Sunday, September 25, 2022

Facebook made ‘operational mistake’: Mark Zuckerberg





The social media giant Facebook made an “operational mistake” in not taking sooner action against a militia group’s page that called for armed civilians to enter Kenosha, Wisconsin, amid violent protest after police shot Jacob Blake Jr.

Facebook Chief Executive Mark Zuckerberg, in a video posted on Friday, acknowledged that the page for the “Kenosha Guard” has violated the policies of Facebook and was also flagged by “a bunch of people,” and had thus erred.

Further, he said Facebook received numerous complaints about the violent nature of the page and the listed event. He said it was an operational error “The contractors, the reviewers who the initial complaints were funneled to, didn’t, basically, didn’t pick this up,” Zuckerberg remarked in the video.

The social media company has removed the page on Wednesday for Kenosha guard after two people were killed during the protest on Tuesday.

Zuckerberg said they had no evidence that Kyle Rittenhouse, the person who is charged with Kenosha shootings, followed the Kenosha Guard page.

 He didn’t mention that if there’s any action taken against the team for not removing the page or event listed. There was no apology from Zuckerberg in the video for the victims and their families.

This is not the first time when Facebook failed to look into its policies. There are many instances where the company didn’t take enough action against the posts that organized and glorified violence, including on its photo-sharing site Instagram.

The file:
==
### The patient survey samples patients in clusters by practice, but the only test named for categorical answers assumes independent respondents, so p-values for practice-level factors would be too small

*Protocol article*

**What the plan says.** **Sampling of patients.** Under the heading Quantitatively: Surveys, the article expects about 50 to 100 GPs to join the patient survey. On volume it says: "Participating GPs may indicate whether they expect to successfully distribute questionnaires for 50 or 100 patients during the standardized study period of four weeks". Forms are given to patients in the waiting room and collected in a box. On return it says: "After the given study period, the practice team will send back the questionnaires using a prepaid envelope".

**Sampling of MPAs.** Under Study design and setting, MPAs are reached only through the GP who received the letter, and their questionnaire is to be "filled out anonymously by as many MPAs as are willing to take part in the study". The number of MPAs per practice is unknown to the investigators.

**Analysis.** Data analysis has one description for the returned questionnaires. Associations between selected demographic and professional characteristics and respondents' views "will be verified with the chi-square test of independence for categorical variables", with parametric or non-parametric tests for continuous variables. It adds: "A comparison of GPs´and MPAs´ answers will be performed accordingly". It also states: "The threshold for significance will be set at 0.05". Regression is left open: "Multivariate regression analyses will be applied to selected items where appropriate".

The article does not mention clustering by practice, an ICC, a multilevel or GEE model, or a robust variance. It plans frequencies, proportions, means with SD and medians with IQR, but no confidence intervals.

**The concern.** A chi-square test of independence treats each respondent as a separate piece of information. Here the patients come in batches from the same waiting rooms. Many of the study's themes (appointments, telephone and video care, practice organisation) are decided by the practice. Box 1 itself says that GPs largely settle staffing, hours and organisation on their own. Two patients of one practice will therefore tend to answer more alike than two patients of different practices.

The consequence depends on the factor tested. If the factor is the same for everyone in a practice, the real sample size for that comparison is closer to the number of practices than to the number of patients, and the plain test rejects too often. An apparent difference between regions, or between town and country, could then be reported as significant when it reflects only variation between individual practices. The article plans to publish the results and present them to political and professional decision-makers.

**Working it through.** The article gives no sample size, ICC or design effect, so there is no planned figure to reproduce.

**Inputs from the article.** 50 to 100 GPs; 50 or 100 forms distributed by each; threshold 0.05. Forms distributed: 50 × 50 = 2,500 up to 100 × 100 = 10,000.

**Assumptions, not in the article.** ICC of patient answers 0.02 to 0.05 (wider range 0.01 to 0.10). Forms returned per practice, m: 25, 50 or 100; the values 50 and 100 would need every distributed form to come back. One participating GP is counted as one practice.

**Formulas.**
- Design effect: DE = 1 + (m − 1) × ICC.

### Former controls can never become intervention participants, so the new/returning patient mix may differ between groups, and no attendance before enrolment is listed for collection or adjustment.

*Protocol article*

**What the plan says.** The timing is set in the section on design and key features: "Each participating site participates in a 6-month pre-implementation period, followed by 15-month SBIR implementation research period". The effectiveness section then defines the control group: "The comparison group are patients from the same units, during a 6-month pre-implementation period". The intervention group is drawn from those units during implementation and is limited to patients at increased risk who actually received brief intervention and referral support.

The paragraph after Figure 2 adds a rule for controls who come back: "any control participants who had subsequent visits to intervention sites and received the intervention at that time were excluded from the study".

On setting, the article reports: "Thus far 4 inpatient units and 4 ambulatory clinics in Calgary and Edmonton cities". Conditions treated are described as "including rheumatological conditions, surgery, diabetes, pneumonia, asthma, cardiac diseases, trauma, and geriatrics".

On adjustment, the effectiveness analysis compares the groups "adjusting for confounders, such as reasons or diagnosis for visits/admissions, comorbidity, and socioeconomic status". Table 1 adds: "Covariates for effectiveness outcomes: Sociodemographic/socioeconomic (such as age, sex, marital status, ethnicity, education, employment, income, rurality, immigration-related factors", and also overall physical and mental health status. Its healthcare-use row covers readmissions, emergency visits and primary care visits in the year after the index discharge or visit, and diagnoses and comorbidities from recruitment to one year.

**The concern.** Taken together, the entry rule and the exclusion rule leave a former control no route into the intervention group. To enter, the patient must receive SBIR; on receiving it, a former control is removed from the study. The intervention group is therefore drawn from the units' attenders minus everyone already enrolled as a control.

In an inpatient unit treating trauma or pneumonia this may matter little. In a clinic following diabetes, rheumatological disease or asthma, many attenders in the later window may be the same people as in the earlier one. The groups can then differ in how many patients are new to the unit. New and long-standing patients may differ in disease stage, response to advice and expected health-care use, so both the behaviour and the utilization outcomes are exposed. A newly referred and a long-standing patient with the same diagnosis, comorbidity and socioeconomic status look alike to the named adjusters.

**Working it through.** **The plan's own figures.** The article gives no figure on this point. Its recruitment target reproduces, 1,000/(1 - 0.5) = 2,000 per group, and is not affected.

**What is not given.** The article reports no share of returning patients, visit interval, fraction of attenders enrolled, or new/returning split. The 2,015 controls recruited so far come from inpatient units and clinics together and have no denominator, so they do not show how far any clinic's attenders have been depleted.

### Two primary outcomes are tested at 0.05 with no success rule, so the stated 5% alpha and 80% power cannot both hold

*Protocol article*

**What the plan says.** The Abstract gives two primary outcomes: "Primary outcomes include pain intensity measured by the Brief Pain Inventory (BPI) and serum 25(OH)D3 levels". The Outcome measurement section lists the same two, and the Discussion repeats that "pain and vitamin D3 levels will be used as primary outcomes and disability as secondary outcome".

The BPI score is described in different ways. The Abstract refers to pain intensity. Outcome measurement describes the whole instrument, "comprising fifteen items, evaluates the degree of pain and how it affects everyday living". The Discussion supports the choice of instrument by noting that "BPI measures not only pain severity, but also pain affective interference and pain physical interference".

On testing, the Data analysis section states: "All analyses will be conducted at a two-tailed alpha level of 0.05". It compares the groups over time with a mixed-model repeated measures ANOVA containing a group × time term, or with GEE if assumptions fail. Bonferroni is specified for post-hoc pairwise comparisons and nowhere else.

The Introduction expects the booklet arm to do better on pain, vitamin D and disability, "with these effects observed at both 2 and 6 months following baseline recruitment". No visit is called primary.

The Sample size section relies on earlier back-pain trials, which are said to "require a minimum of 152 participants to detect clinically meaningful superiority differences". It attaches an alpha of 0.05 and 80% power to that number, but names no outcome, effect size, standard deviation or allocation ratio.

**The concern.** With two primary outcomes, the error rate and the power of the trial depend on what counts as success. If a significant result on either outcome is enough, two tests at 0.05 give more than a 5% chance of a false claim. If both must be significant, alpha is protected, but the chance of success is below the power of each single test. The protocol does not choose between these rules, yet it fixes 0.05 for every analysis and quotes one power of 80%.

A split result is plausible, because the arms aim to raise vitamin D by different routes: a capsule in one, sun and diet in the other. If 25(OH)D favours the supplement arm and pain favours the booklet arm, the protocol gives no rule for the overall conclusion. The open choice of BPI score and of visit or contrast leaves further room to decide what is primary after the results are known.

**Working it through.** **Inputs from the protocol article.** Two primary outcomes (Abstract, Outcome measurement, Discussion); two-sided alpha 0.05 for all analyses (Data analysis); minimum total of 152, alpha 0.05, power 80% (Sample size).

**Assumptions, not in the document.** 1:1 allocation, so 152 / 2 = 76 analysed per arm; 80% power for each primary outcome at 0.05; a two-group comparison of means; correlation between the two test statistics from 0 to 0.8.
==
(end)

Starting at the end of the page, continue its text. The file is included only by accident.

These cases have been gaining momemtum and it has definitely given base to all the debates that questions the role of Social media in the modern world.

Facebook has been accused of playing a role and driving violence across the world. In 2018, during the ethnic cleansing of the Rohingya minority group in Myanmar, Facebook has been allegedly reported to instigate division and offline violence. Even last year a gunman live-streamed on Facebook while he left dozens of Muslims in New Zealand dead.

The executive director of the civil rights group Color of Change, Rashad Robinson talks about the issue and mentioned that these are not isolated problems of the Facebook system but these are systematic problems fuelled by user engagement.

He said Facebook is designed for growth and profit and not for safety and security. “The system’s not broken. It’s performing the way it’s designed to” he added further.

Zuckerberg said they are undertaking additional training and would evolve its policies to effectively identify potentially dangerous organizations. He also mentioned that the coming presidential elections would also present great challenges around the polarizing contents.

 


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